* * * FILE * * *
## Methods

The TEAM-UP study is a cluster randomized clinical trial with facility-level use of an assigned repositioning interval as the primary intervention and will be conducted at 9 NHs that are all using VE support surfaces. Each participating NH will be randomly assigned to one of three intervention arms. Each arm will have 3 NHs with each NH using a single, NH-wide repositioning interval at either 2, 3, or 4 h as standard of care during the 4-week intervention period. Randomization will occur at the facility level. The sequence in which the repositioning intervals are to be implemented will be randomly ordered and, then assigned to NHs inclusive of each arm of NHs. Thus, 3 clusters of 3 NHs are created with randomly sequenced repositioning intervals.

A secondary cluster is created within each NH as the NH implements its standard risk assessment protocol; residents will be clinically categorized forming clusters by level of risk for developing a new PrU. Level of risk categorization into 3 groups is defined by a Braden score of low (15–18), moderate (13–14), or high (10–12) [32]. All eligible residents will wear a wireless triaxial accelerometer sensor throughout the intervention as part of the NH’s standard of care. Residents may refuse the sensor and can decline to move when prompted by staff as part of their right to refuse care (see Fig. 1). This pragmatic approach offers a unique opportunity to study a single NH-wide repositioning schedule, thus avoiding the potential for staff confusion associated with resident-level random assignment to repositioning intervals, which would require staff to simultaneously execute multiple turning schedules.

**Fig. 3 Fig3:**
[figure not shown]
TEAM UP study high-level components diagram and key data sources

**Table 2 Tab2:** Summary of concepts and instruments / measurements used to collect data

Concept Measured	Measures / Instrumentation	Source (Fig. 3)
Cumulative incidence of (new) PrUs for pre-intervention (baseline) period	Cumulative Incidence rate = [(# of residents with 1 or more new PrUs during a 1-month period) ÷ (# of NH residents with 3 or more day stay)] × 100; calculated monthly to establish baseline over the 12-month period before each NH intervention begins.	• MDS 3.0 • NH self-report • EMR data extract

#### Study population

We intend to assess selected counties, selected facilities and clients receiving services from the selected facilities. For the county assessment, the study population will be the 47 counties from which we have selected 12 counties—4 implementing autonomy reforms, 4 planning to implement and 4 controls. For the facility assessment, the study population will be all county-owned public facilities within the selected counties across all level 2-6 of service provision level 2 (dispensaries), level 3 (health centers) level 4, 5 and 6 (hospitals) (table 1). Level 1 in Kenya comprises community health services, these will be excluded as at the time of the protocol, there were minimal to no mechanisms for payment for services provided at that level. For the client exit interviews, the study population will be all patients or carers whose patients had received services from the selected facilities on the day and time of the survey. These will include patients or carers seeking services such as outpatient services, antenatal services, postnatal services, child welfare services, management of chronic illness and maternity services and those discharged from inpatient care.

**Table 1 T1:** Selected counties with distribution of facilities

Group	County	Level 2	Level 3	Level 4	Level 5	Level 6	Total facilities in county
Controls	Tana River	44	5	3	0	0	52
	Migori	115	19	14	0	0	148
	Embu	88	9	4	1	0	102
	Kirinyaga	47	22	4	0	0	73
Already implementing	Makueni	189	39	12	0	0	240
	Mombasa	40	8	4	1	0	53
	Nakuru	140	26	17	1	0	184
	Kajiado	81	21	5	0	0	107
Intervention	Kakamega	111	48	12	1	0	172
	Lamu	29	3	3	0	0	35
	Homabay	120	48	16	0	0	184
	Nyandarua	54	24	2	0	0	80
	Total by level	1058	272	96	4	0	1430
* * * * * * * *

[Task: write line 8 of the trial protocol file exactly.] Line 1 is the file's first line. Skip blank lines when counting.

Concept Measured	Measures / Instrumentation	Source (Fig. 3)